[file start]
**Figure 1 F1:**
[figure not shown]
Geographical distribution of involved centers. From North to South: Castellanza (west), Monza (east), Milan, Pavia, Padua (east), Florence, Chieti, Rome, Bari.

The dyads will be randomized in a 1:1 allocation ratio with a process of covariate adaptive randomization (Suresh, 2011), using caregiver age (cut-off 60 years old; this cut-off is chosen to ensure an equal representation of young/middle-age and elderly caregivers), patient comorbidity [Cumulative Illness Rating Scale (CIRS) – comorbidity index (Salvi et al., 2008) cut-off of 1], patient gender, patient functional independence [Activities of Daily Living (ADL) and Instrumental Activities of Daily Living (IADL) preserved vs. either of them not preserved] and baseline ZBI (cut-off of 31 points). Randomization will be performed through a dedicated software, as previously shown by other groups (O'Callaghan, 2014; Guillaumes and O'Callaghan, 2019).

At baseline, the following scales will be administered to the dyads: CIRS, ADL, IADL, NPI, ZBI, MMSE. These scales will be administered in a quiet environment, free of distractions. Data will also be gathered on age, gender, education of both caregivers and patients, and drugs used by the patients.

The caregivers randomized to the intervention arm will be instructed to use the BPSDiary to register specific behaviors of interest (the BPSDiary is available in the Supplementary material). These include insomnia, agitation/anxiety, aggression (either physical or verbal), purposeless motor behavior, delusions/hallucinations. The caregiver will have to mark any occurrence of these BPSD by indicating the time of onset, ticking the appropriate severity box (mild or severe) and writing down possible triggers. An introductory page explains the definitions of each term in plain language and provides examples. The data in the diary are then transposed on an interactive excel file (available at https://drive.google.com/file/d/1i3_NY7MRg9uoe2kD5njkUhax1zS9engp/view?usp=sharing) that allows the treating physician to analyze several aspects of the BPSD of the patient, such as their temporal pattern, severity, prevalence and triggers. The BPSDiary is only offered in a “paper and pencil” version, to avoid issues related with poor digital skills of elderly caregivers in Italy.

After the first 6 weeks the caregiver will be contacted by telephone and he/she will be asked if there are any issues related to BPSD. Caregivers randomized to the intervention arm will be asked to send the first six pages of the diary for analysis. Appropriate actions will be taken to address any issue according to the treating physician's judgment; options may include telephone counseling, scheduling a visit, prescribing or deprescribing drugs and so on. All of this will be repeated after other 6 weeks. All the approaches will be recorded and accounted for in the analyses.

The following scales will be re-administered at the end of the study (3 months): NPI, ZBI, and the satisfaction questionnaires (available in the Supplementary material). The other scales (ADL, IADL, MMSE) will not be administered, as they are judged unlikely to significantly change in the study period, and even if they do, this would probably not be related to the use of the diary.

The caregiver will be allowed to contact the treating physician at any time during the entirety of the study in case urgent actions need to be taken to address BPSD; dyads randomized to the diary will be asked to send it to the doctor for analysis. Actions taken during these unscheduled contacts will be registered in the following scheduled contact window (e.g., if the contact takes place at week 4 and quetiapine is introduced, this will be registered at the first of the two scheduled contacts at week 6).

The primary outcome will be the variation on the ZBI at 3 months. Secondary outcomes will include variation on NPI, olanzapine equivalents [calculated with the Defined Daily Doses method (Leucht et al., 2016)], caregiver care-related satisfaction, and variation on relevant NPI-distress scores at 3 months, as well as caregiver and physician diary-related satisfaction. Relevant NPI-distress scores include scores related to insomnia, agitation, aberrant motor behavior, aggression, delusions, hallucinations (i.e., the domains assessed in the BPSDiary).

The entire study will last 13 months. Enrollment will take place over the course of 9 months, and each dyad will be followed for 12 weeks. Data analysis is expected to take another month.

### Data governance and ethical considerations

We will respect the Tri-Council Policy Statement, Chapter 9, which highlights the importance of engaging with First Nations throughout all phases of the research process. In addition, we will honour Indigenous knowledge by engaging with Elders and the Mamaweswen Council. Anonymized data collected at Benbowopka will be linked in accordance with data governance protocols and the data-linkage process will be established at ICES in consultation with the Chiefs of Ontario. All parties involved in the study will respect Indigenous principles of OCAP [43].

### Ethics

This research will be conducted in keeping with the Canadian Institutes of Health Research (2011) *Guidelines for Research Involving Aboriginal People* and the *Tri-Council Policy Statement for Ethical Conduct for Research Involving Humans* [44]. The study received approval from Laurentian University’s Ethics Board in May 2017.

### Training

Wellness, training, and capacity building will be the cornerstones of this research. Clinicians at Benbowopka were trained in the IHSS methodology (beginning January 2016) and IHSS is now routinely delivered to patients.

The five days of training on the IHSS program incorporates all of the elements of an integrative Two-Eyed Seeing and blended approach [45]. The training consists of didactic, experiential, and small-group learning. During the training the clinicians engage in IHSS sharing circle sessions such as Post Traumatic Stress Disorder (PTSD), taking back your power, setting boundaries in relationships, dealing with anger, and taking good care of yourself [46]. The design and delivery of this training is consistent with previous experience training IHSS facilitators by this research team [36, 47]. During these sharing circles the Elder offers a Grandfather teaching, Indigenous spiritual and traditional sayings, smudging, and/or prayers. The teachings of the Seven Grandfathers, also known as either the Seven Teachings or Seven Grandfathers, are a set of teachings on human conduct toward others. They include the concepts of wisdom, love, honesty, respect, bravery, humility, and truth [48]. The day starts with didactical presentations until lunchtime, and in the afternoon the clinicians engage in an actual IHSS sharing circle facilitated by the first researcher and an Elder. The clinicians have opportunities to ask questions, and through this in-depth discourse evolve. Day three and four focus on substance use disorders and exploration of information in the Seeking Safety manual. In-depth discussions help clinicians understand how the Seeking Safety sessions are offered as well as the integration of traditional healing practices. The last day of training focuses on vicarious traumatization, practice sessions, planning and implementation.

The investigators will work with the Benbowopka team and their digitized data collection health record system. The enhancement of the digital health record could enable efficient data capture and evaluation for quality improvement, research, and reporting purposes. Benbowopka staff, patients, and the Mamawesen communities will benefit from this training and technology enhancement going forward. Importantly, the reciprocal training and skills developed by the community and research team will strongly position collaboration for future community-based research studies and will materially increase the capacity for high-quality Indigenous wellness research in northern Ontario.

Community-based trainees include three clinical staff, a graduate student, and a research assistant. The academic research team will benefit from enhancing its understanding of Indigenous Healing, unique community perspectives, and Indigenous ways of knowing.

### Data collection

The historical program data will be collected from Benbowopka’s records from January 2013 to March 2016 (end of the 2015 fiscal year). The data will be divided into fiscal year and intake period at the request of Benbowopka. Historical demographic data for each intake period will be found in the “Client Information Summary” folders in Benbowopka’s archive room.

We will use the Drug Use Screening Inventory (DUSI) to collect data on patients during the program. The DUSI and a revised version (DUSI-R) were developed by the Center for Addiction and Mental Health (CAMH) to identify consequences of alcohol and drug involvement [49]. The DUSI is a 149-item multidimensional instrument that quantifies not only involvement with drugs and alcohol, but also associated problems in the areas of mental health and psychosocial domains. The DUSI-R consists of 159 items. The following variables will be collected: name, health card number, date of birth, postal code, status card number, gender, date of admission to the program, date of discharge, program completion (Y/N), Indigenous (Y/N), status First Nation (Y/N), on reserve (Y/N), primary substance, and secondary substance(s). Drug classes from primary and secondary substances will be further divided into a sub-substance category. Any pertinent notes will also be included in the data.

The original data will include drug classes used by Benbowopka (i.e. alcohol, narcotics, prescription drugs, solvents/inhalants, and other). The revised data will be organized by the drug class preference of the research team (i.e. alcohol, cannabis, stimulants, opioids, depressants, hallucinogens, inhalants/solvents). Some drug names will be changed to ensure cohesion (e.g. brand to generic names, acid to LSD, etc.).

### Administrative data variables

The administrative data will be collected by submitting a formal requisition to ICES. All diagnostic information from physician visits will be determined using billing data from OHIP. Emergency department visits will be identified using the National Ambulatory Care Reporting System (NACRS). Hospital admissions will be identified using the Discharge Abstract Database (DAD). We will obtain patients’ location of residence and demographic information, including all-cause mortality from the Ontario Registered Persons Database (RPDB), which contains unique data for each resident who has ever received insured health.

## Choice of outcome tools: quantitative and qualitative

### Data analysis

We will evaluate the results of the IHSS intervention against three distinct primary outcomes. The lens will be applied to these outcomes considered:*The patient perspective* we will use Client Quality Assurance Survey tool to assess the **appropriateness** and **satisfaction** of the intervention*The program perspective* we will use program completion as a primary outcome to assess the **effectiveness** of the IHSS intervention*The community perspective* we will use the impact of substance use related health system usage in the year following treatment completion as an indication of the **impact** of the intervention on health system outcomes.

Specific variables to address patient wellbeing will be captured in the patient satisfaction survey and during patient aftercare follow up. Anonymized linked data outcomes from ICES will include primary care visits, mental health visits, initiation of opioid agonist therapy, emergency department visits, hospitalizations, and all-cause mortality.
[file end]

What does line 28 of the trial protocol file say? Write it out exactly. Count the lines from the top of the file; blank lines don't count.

### Data analysis